7. Cut out all that is irrelevant for your problem. If problem is just in one hand, cut the other. Divide the movement into segments (for example if it’s arpeggio practise just two-three fingers at a time. If it’s a chord change, learn just the vertical movement and then horizontal separately).
  8. If you see that difficulty would be much better addressed in some kind of technical exercise that you know or can come up with, go for it.
  9. Once you know the fundamental part, “dress it up” progressively with more and more of what you cut before until you’re back where you started.

With time and experience you’ll be able to skip steps and arrive at conclusions almost intuitively. For that to develop, however: you’ll have to do those steps consciously for some time.

Why a fingerstyle guitarist needs music theory?

This vast and often dreaded area of knowledge gets a lot of bad reputation among beginning guitarists. It’s often viewed as limiting on creativity, not romantic enough and generally uncool. At the same time however I doubt if you could find even a handful of renowned guitarists who submit to this point of view.

Although it is possible to play rather well without music theory, being a well rounded guitarist is whole other thing. But let’s take things one at a time.

1. If you know theory behind the song, you’ll learn the song much faster.

It’s like having whole new reference point. Let’s say that you have this transition inside a song:Aprog

If you don’t care about music theory you just remember the arrangement of fingers. If you forget anything about that, you’re “doomed”.

At the same time, if you recognize this passage as A-Amaj7-A7-A6 its hard to forget it.

To put it differently, let’s say that you have to memorize a word: “drink”. Pretty easy, right? But now let’s take as many letters. Try to memorize a word “jfilr”. Entirely different situation. That’s because you’re concentrating on letters and not on word itself. Understanding and recognizing chords makes remembering songs more like a first case scenario.

2. Understanding how rhythm works makes you a better player.

Time signature, bars, beats. It’s all there to help you, not to distract you from music. Granted, if you have a good ear, you’ll be able to play a lot of things without understanding how it all works, but sooner or later you’ll encounter a problem in which only careful analysis and counting of beats (or even smaller subdivisions) can help.

3. There is no writing or arranging fingerstyle songs without a backbone of theory.

Of course you might be able to create something based on most popular chords with easily reachable melody. The moment you need to step off the beaten path, without theory you’re in much trouble. There are simply too many notes available to search haphazardly for a next one. And arranging is even more difficult. You’ll usually have to transpose the song, find chords, change a base note etc. Without some theoretical knowledge it’s almost impossible.

4. Understanding the theory behind a song allows you to fully appreciate composers effort.

Some most amazing and most ear-pleasing effects in your favourite songs are based on very clever harmony or rhythm. On the other hand you can be surprised by how harmonically-wise simple are some of the coolest and most fun sounding phrases.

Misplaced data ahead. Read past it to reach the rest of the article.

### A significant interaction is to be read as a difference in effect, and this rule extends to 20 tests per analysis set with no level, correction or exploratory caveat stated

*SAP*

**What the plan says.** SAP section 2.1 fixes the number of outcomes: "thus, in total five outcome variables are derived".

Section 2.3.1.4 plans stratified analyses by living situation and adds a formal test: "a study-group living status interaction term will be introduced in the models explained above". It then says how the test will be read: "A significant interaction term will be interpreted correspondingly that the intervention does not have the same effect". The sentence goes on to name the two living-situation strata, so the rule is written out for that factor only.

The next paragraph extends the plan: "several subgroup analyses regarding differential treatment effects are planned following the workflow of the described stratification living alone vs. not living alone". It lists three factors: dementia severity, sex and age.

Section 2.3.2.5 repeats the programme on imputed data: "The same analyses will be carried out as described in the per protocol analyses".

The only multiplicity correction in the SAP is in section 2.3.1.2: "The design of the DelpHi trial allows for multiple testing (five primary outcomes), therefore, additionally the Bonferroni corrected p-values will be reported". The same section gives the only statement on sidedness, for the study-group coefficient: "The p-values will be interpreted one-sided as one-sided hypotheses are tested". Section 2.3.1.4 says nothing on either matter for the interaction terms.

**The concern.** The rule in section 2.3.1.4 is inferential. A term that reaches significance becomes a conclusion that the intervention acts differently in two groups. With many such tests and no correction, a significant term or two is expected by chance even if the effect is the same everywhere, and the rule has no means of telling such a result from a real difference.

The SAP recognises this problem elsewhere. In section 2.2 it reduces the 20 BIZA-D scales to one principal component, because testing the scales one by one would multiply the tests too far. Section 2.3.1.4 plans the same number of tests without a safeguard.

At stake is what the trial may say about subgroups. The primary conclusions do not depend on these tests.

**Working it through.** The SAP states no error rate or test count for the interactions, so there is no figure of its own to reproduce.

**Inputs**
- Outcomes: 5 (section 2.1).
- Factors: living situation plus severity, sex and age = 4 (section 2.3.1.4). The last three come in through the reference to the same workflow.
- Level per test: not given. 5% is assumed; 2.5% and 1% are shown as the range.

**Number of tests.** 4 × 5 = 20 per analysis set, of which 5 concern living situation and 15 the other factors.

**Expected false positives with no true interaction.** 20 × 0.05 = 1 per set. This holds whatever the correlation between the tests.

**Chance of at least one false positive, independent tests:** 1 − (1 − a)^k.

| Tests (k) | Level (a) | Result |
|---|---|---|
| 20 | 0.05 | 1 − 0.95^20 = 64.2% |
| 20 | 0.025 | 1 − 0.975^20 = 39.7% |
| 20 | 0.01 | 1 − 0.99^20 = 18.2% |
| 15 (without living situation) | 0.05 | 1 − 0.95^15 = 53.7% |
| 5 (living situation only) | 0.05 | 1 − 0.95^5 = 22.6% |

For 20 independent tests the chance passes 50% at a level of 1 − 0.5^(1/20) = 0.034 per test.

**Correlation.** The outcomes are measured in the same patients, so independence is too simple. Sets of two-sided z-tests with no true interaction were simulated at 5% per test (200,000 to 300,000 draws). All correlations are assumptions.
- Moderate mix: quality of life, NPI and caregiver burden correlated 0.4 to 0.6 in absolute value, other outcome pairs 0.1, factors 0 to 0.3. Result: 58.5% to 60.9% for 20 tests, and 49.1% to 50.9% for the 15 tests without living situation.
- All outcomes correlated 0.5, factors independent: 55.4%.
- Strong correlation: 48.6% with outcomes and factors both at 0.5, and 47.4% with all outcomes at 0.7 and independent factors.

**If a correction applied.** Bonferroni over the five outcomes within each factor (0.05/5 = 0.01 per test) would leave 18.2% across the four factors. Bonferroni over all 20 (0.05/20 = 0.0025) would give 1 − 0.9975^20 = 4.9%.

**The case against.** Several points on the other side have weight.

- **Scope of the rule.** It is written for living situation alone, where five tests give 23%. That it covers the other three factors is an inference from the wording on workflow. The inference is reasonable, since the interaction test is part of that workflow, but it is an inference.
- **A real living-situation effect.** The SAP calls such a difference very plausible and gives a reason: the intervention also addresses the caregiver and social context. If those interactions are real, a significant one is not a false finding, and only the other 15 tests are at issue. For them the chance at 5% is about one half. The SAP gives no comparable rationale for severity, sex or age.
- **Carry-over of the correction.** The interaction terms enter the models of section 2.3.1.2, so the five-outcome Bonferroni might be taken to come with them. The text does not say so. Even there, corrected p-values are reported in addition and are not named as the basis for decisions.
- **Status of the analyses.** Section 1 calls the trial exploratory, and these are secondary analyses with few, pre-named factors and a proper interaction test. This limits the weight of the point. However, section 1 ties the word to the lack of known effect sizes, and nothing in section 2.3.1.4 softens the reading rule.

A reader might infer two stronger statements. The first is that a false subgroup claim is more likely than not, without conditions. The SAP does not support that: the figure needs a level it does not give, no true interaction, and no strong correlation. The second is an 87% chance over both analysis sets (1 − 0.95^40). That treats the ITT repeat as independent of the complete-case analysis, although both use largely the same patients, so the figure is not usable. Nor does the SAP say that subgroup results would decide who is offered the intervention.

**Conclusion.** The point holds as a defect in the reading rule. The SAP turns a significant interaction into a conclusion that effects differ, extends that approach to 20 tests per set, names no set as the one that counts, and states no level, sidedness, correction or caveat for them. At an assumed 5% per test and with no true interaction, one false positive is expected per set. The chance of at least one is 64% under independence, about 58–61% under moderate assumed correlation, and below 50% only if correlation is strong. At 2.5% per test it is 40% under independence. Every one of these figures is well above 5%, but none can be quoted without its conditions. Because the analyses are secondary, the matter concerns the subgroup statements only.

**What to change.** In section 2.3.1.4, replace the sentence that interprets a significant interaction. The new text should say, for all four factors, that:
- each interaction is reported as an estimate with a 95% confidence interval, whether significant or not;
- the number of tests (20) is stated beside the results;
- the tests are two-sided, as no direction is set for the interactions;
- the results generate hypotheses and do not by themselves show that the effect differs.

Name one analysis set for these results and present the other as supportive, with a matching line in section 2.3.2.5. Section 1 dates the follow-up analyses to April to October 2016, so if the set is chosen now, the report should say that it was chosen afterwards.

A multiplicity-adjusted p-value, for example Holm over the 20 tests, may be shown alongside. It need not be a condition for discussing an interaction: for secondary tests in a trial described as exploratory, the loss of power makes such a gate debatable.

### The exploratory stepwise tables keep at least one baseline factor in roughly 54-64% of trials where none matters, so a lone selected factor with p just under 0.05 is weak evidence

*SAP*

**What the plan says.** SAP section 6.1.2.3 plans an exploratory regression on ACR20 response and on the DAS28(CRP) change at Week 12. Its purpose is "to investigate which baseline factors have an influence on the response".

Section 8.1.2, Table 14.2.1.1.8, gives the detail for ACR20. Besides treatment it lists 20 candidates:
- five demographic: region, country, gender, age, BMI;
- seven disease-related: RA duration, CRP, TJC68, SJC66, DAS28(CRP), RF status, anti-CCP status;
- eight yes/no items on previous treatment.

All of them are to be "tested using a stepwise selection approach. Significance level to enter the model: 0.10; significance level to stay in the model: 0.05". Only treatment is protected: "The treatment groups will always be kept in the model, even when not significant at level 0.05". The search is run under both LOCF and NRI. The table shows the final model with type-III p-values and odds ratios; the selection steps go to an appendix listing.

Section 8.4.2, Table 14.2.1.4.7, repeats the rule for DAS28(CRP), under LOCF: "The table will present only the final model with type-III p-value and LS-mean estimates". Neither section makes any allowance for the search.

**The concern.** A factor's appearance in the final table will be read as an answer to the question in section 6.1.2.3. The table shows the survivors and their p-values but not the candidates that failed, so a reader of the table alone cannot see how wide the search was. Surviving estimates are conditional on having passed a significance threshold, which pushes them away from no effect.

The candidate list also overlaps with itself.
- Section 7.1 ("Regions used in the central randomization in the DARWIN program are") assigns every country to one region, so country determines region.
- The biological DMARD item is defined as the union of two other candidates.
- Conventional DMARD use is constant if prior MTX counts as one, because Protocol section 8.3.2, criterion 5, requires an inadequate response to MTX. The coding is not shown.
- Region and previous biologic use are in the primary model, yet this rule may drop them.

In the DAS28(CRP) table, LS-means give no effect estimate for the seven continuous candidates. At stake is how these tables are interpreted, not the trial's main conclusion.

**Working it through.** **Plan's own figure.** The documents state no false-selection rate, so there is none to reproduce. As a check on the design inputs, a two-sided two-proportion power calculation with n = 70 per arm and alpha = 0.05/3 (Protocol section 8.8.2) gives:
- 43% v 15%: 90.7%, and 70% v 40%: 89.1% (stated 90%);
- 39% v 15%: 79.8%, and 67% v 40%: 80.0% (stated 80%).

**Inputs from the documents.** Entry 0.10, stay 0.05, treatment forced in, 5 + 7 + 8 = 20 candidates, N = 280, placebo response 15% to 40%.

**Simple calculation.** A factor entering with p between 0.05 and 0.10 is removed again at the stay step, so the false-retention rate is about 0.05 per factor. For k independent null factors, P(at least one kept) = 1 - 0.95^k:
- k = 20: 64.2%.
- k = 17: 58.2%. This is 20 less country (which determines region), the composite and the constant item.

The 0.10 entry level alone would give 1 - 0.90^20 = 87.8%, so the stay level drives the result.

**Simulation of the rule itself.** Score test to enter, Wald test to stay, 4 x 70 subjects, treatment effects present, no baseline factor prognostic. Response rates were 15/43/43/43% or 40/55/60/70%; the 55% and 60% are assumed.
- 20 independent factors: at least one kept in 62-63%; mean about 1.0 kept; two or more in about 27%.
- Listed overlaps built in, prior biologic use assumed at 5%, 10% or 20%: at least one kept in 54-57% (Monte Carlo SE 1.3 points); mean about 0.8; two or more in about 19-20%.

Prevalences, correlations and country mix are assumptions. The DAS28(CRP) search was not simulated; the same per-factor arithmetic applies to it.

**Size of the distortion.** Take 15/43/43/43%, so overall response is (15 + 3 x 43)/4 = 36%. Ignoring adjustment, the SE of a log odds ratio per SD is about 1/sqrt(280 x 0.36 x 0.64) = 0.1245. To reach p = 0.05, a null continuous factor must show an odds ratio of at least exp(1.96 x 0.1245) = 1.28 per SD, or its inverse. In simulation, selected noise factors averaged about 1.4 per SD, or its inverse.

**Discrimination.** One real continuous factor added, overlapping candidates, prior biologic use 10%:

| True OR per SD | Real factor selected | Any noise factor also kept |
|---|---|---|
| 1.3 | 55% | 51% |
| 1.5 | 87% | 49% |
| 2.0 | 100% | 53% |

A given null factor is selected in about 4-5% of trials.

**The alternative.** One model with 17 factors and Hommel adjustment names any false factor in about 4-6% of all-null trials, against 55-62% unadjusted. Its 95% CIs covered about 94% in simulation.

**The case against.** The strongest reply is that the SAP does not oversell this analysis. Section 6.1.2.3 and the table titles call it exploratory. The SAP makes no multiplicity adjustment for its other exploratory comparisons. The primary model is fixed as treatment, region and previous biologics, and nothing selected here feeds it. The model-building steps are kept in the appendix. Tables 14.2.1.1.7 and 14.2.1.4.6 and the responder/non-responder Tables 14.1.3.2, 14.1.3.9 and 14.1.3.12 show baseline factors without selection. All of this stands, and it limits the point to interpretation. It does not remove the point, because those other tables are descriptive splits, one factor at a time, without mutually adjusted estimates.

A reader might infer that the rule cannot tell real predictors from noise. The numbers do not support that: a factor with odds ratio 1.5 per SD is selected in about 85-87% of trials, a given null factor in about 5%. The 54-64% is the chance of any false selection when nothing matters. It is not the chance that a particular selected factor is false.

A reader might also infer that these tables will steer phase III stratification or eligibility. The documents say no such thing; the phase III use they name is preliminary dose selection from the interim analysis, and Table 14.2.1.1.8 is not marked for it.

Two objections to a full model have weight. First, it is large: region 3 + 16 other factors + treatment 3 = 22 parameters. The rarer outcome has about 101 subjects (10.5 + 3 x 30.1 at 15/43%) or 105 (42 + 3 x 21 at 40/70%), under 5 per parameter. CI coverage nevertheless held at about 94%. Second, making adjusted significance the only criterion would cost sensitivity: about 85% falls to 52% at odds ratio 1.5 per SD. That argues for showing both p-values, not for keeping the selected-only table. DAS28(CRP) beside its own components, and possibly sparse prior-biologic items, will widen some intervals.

5. In each song there is much more to learn than just notes.

By analysing songs you learn, you can get so much more from them. You get the ideas that you can use later, you learn more about theory itself, you expand your musical vocabulary and your imagination.

6. Knowledge for the sake of it.

In our utility driven society we often forget about it. Acquiring knowledge just for the sake of it is what makes us human. Even if we don’t see benefits right away (and trust me, sooner or later you will), sometimes just learning new things is its own reward.

How to learn songs by heart

If you learn your songs from tabs or standard notation, you might be struggling with learning them by heart. I remember that when I was beginning, my sight reading was so poor that I had no other choice but to memorize the material. What I see in my students (especially playing easier pieces) is that they keep on reading from the paper no matter what. The way I try to get around that is to make them learn and practice a song bar by bar. And it’s much easier to memorize it that way.

When you take up a new song you probably play through it couple of times. Oftentimes that’s how people keep practising – just playing the whole thing in a rugged way and hoping that it gets better. Practising smaller beats is much more effective but the quickest way to learn the song and to free yourself from the tyranny of paper is to make the bit you work on as short as possible. Learn just one bar (two at the most). Practice it without looking at the notes until it flows. Than practice next bar the same way. Then join them etc… Practice that way until you complete a single phrase. Than play this phrase over and over again until you don’t have to think about correct notes or fingers.

The funny thing is you have to do this work either way. But by doing those small bits by heart you’ll end up with well practised and memorized song. If you put the memorization work in from the beginning you’ll barely notice it. The alternative is you can learn the whole thing from the notes and only than start memorizing it. But than you’ll have a lot of unpleasant work to do.